So when soliciting reviews, target only the crème of the guest crop. If you sense any negativity or less-than-satisfactory feedback, take the conversation off-line and figure out how to remedy the situation (I have been known to refund just about anyone — no matter how much of an idiot — to preserve our reputation. I simply see it as a cost of doing business.)
To plant the seed for an organic positive review, take a page out of Inner Circle Member David Angotti’s book from SmokyMountains.com:
“The best solicitations are indirect and subtle. For example, when we leave a box of cupcakes in the unit we know we are more likely to get a review (positive too!)”
“We also send each guest a gift post-departure, which helps us obtain many more reviews. These boxes (two branded coffee mugs, a bag of branded coffee, mints, jellybeans, and a thank you note) go out to every guest and are in no way incentivizing the review process, but they remind the guest of their time with us and produce reviews naturally.”
Sure, it’s a ‘best practice’ to respond to all reviews.
But our response to negative reviews are much more sensitive and emotionally charged than the positive ones.
Another of my awesome Inner Circle Members, Glenn Cooley of Airbnb Comments Section Fame, gave some great input on how to deal with the dreaded negative review:
“I come from the theater. When an actor starts going on and on after being given a corrective action from the director or stage manger, very often the actor’s peers will interrupt the diatribe by saying, “Just take the note and move on.”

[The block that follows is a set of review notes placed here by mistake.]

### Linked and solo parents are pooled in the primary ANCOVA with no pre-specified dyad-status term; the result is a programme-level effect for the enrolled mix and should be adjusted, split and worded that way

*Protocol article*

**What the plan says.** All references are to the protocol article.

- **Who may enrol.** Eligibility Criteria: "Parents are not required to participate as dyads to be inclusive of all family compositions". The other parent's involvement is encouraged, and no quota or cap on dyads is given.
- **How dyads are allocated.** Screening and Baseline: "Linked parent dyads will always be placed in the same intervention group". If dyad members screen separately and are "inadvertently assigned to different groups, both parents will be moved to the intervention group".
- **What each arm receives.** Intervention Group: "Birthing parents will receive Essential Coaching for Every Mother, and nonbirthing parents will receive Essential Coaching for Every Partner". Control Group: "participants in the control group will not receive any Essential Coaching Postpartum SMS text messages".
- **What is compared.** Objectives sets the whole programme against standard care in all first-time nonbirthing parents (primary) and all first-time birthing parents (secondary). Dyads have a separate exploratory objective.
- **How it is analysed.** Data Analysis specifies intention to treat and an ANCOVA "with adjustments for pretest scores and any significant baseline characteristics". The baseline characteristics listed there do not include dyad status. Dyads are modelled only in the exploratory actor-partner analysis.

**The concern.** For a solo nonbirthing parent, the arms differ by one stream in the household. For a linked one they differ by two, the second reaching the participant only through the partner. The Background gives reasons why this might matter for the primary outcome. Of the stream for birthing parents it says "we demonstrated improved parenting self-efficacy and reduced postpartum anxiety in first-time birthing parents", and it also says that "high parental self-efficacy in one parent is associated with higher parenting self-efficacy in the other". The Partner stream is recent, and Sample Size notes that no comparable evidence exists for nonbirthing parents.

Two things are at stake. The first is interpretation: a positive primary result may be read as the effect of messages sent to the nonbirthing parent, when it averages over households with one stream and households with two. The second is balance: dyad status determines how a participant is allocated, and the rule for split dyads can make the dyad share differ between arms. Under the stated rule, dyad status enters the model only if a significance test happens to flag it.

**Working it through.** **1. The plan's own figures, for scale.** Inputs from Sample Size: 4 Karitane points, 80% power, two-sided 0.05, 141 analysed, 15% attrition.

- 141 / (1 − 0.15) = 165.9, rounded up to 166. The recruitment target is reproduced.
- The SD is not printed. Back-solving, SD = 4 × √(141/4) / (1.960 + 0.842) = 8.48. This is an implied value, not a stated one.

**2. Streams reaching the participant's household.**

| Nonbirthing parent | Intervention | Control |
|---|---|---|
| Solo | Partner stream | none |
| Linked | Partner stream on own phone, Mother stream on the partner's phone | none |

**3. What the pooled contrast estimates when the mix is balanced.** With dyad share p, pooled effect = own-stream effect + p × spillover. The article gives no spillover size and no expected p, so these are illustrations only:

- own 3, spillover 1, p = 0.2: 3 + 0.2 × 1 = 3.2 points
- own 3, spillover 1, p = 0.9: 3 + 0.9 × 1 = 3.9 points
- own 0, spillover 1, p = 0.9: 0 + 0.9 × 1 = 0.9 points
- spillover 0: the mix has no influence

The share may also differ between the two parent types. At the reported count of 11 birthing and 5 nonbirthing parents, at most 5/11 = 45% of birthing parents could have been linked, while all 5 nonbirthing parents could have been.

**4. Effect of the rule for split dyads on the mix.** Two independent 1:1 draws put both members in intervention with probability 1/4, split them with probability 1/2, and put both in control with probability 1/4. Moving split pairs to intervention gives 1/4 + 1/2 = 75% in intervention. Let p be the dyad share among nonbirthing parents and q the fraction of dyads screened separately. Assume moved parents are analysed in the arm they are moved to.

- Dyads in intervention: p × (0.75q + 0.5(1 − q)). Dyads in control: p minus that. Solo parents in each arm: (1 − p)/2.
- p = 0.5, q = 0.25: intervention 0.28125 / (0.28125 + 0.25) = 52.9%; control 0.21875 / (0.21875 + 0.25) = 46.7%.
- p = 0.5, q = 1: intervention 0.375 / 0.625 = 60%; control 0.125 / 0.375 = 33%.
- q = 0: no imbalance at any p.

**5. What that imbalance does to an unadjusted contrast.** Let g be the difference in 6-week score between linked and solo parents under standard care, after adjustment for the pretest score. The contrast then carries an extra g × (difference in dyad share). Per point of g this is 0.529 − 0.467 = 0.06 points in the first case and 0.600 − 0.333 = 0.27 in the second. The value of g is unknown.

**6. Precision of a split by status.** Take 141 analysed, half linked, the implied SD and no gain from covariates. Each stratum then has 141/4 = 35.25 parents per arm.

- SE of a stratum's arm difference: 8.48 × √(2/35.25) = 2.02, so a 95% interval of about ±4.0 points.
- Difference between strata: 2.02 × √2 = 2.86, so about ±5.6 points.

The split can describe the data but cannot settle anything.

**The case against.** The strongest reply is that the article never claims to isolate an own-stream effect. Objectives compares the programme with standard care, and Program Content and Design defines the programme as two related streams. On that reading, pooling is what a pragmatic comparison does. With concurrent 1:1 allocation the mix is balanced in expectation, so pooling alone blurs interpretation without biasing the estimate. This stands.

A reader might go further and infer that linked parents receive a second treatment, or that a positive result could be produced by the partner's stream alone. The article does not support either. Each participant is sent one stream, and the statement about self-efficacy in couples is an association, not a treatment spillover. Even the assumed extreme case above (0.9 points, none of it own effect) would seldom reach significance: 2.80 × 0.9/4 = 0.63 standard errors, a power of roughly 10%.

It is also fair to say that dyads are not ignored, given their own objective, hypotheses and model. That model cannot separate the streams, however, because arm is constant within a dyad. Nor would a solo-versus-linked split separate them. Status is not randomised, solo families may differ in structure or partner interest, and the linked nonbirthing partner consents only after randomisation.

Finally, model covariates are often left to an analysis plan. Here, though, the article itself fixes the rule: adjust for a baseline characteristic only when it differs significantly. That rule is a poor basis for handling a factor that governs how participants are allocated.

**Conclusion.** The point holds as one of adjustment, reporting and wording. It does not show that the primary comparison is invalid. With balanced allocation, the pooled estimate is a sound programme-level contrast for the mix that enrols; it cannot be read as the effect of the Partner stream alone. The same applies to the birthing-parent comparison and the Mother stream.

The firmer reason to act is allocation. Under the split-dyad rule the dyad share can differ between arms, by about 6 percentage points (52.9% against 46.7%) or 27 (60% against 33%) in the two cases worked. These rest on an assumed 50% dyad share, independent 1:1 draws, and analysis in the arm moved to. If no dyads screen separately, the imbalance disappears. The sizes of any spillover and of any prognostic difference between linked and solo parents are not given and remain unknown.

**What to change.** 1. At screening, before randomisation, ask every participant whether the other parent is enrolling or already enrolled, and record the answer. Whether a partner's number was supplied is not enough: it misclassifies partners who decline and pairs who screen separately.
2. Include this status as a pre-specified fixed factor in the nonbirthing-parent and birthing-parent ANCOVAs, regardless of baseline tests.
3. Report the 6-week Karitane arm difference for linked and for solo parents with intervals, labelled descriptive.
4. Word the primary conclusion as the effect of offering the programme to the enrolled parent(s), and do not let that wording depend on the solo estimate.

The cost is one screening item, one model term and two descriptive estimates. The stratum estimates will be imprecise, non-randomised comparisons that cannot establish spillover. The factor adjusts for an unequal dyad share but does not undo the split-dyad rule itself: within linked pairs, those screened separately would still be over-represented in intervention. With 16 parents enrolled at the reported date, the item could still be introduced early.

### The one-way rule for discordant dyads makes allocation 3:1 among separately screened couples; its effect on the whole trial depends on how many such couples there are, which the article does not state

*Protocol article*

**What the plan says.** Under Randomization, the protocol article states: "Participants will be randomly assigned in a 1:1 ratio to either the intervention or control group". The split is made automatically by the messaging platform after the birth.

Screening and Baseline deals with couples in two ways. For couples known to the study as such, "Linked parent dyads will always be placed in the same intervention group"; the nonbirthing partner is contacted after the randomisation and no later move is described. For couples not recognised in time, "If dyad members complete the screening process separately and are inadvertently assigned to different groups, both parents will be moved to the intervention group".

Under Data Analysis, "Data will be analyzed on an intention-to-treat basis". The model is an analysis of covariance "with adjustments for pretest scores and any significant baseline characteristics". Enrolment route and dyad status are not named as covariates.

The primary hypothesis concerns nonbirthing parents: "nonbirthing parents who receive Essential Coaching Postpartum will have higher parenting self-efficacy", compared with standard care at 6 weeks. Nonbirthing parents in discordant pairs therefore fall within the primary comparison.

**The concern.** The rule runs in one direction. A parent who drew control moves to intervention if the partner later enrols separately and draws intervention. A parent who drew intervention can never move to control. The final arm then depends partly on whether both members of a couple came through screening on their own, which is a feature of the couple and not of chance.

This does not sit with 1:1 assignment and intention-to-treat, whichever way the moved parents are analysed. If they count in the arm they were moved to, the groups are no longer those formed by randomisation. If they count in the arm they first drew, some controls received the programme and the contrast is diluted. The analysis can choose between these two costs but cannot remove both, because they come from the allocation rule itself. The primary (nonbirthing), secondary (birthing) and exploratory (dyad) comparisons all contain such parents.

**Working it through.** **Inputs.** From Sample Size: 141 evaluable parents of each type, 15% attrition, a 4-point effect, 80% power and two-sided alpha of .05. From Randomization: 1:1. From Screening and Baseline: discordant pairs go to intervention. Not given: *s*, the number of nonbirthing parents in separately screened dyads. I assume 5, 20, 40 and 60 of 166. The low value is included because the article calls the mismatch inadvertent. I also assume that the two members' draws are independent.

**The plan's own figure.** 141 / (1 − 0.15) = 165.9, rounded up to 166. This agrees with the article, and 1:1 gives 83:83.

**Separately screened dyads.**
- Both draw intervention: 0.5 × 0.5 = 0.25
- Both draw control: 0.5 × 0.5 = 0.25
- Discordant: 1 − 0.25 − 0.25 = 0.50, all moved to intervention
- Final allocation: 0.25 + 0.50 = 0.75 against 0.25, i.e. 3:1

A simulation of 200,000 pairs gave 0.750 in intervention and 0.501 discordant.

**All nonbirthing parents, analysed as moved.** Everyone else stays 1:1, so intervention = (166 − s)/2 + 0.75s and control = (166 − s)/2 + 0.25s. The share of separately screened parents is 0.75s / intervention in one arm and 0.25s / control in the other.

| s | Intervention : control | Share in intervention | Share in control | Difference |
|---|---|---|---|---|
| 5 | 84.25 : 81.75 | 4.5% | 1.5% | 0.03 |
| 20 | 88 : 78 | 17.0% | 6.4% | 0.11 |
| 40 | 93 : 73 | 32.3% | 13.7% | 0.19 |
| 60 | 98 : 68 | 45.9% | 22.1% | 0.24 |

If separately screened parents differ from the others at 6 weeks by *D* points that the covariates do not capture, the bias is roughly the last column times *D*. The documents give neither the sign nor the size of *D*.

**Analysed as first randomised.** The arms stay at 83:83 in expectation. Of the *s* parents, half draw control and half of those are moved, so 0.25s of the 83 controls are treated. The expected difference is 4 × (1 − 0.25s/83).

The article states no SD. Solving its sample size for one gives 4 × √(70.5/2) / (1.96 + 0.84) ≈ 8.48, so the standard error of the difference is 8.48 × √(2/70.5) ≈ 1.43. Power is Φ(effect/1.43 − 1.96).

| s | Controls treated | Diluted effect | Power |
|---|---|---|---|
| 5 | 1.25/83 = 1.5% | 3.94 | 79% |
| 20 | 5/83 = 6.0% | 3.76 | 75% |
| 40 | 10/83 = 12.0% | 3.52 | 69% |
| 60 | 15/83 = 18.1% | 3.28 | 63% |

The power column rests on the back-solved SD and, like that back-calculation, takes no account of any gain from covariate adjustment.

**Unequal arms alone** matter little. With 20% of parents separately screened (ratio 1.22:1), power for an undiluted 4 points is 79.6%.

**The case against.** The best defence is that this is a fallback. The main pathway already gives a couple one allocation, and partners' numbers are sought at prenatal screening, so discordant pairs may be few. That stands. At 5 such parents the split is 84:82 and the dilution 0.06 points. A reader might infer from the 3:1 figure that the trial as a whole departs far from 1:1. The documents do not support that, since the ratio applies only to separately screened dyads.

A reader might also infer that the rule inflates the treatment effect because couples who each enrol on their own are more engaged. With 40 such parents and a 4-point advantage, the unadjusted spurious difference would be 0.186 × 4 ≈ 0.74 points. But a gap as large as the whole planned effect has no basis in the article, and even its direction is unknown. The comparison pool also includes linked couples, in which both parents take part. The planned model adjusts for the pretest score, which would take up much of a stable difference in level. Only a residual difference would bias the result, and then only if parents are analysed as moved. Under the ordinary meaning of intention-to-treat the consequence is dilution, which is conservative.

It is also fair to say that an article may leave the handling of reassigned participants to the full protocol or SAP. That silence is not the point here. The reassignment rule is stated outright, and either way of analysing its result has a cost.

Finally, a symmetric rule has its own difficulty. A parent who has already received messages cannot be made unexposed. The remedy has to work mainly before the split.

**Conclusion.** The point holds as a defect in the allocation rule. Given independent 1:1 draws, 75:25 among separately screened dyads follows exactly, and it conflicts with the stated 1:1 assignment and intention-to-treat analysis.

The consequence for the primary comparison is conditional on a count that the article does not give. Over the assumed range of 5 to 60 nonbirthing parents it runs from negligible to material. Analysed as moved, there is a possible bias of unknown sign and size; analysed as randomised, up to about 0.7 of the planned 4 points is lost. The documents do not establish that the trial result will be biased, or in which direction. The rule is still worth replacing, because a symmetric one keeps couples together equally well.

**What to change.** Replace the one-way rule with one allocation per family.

“That’s exactly what goes through my head when I read a overly long response to a review from a Host trying to explain their way out of a situation. It just looks bad, and really it’s too late for excuses or reasons why something happened. We want to see that you took the criticism to heart, remedied the situation, and moved on with your life.”
No one cares why now; we just want to know you fixed it. When a Guest reads a bad review, I’m convinced they imagine themselves in a similar situation with you as the Host. So when answering a bad review, write it with your future guests in mind.”
We’re all very proud people and negative feedback is oftentimes hard to accept (much less put into action).